The lesson in this is the value of marketing. Include in that advertising and good documentation. All words that make you and/or your customer change their view of what they’ve got and what you’ve made. Is it an oversized PC with big fans and a free operating system? No, it’s a Linux server that will host your company’s web presence! Is it an LCD screen with some flash memory taped to the back? No, it’s the latest $800 smartphone!

You’ve developed the world’s slowest and buggiest interpreted programming language? No, we’ve unleashed a best-in-class platform-independent platform for platform development. You see? It’s all in how the customer perceives the product.

Here’s another example. Imagine a device that is hollow, about the size of a water bottle, and includes a CMOS camera, a piezoelectric pressure transducer, a real-time clock, a wireless interface, and (of course) a companion app for iOS or Android. What is it?

Of course! It’s the RemoPill, a smart pill box that uses its internal weight sensor, camera, and RTC to make sure users take their medications on schedule. All thanks to standards. And to some much-needed explanatory material. You’re welcome. Go out there and innovate. 

One thought on “Getting Creative with Standards”

  1. Good standards create markets and provide capital that drives innovation: BLE, USB and RS232 as an example.

    This year CES featured large number of innovative products based on Bluetooth Smart standard.

    For me, standards are my work and innovation is my job!

Leave a Reply

featured blogs
Dec 8, 2022
You will notice a big change when you try to download the latest version of Innovus, Genus, or Joules on our Cadence download site, downloads.cadence.com . Instead of the expected INNOVUS221 or GENUS221, or JOULES221 releases, you will find DDI221, which includes the 22.1 ver...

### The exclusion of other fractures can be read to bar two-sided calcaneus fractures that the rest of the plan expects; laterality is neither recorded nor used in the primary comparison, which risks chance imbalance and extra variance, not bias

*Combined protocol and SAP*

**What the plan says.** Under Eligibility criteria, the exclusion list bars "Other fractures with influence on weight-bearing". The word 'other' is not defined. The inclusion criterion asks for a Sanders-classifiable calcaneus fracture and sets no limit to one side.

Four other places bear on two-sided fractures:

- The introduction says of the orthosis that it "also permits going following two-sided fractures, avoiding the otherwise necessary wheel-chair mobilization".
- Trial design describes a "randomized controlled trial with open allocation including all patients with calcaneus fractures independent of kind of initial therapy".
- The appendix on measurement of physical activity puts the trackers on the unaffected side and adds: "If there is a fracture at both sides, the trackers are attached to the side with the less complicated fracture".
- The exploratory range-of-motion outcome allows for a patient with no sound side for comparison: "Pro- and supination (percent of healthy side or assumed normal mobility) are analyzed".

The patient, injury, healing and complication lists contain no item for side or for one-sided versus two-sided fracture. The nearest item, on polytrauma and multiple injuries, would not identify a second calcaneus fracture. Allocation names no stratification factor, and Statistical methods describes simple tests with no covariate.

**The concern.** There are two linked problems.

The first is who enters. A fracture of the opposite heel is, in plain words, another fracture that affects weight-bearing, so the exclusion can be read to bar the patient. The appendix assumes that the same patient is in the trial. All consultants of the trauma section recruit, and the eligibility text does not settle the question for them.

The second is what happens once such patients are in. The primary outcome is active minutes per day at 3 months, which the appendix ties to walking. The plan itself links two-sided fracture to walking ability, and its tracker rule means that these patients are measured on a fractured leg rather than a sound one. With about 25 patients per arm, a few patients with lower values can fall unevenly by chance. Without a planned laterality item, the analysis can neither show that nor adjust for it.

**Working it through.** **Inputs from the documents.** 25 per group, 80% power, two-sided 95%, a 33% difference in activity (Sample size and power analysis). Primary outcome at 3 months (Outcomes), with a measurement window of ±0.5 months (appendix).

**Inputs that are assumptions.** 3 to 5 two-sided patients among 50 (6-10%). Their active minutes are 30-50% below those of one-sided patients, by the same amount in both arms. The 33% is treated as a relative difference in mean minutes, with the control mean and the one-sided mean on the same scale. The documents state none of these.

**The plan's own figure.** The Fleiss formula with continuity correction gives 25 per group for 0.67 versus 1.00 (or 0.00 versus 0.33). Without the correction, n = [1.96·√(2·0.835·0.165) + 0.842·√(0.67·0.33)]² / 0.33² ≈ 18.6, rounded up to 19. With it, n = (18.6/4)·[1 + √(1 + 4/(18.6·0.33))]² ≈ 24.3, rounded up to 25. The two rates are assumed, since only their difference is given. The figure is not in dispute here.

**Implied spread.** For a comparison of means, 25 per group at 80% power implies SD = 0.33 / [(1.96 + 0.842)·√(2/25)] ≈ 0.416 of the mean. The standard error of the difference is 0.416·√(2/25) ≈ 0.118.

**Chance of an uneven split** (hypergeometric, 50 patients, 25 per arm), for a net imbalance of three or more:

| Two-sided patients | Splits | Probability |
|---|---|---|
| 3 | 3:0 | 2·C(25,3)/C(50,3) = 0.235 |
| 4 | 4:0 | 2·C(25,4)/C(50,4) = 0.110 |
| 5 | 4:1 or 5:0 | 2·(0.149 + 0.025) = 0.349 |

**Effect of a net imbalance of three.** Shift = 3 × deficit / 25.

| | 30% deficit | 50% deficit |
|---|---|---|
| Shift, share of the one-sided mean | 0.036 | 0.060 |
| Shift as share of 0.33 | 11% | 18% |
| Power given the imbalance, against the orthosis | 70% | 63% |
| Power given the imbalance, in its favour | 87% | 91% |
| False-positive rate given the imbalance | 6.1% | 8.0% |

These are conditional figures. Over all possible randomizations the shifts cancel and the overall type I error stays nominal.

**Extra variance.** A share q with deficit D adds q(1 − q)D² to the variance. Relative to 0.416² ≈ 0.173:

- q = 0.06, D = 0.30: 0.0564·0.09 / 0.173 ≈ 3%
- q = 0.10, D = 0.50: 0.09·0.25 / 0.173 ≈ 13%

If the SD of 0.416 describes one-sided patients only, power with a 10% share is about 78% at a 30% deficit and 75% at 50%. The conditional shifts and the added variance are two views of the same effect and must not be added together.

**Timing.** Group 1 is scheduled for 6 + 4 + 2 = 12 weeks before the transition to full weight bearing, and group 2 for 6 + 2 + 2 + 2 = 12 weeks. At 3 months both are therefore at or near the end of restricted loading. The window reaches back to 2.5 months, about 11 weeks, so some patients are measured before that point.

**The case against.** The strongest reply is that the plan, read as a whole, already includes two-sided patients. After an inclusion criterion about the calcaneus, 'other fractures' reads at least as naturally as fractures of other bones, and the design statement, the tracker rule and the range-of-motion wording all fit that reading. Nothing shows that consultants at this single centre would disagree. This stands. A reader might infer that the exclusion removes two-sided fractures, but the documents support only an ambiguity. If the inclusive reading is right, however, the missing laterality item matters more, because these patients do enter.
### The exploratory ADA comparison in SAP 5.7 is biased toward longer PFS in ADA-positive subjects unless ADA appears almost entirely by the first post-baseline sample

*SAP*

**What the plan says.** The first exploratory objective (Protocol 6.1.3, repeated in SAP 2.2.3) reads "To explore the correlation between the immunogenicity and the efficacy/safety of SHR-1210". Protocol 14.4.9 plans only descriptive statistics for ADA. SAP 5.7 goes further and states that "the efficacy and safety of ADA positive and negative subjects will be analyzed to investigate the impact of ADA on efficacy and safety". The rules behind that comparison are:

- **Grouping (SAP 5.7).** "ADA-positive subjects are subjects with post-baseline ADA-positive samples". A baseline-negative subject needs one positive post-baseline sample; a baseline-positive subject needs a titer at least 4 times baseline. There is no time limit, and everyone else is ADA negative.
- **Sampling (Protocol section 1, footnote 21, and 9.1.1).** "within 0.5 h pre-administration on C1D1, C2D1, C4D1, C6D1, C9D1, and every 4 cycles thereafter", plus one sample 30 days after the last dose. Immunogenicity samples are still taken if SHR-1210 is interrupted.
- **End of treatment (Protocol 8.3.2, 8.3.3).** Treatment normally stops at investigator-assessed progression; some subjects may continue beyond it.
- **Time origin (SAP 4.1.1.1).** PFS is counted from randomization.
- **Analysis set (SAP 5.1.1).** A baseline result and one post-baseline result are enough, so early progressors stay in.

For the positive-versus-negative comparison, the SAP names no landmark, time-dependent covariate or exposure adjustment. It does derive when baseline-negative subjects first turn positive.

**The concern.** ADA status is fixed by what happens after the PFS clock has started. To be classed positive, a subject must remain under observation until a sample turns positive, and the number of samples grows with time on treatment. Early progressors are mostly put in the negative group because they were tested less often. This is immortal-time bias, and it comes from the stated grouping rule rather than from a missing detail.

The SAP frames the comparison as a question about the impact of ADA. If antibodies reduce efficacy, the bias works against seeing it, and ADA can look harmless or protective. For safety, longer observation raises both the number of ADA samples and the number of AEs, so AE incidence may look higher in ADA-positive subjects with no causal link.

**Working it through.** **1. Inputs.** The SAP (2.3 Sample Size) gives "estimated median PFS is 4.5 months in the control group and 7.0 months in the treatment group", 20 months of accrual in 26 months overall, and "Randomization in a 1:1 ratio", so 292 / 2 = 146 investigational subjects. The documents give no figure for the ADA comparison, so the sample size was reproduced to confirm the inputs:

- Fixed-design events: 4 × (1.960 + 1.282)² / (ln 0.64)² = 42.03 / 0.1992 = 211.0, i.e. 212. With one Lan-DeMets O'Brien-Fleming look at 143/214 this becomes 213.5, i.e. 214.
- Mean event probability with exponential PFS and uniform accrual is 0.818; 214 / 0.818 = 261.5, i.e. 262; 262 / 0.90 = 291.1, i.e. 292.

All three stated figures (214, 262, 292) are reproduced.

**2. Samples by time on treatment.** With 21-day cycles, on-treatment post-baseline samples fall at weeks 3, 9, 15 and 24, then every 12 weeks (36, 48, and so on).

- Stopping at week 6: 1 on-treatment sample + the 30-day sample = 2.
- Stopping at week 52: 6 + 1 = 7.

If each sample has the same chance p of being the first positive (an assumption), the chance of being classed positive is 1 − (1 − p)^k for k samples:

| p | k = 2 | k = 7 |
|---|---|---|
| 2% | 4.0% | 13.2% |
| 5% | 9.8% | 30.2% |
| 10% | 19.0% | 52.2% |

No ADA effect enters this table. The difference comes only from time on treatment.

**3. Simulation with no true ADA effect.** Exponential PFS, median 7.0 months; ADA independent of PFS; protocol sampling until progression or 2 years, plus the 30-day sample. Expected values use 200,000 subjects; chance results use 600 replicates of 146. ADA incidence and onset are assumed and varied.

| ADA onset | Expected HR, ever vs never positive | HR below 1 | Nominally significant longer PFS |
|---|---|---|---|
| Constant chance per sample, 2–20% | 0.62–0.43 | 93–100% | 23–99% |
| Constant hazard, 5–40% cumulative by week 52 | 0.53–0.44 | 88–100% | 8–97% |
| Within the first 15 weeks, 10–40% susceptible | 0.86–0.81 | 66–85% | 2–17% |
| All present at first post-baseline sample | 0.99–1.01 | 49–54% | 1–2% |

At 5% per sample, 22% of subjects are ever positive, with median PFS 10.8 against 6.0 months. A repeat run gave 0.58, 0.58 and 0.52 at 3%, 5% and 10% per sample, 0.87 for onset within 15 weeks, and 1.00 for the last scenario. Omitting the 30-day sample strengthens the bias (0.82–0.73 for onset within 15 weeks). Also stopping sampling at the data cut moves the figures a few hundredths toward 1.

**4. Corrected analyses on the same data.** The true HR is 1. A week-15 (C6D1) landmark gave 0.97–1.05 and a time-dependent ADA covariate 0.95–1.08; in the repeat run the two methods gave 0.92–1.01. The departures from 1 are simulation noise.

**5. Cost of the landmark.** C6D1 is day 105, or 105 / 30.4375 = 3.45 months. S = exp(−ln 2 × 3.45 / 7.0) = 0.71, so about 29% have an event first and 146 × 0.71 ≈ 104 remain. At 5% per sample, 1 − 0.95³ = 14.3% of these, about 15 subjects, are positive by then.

Dec 7, 2022
We explore hyperscale datacenters & internet traffic's impact on climate change and discuss how energy-efficient system design shapes a sustainable future. The post How the Electronics Industry Can Shape a More Sustainable, Energy-Efficient World appeared first on From ...
Dec 7, 2022
By Karen Chow When Infineon needed to select a field solver for the development of their next-generation power semiconductor products,… ...
Nov 18, 2022
This bodacious beauty is better equipped than my car, with 360-degree collision avoidance sensors, party lights, and a backup camera, to name but a few....

featured video

How to Harness the Massive Amounts of Design Data Generated with Every Project

Sponsored by Cadence Design Systems

Long gone are the days where engineers imported text-based reports into spreadsheets and sorted the columns to extract useful information. Introducing the Cadence Joint Enterprise Data and AI (JedAI) platform created from the ground up for EDA data such as waveforms, workflows, RTL netlists, and more. Using Cadence JedAI, engineering teams can visualize the data and trends and implement practical design strategies across the entire SoC design for improved productivity and quality of results.

Learn More

featured chalk talk

Series Five Product Introduction

Sponsored by Mouser Electronics and Amphenol Aerospace

Size and weight are critical design considerations when it comes to military and aerospace applications. One way to minimize weight and size in these kinds of designs is to take a closer look at your choice of connectors. In this episode of Chalk Talk, Amelia Dalton chats with Anthony Annunziata from Amphenol Aerospace about the series five next generation connectors from Amphenol Aerospace. They investigate the size and weight advantages that these connectors bring to military and aerospace applications and how you can get started using the series five in your next design.

Click here for more information about Amphenol Aerospace Series Five Black Zinc-Nickel Circular Connectors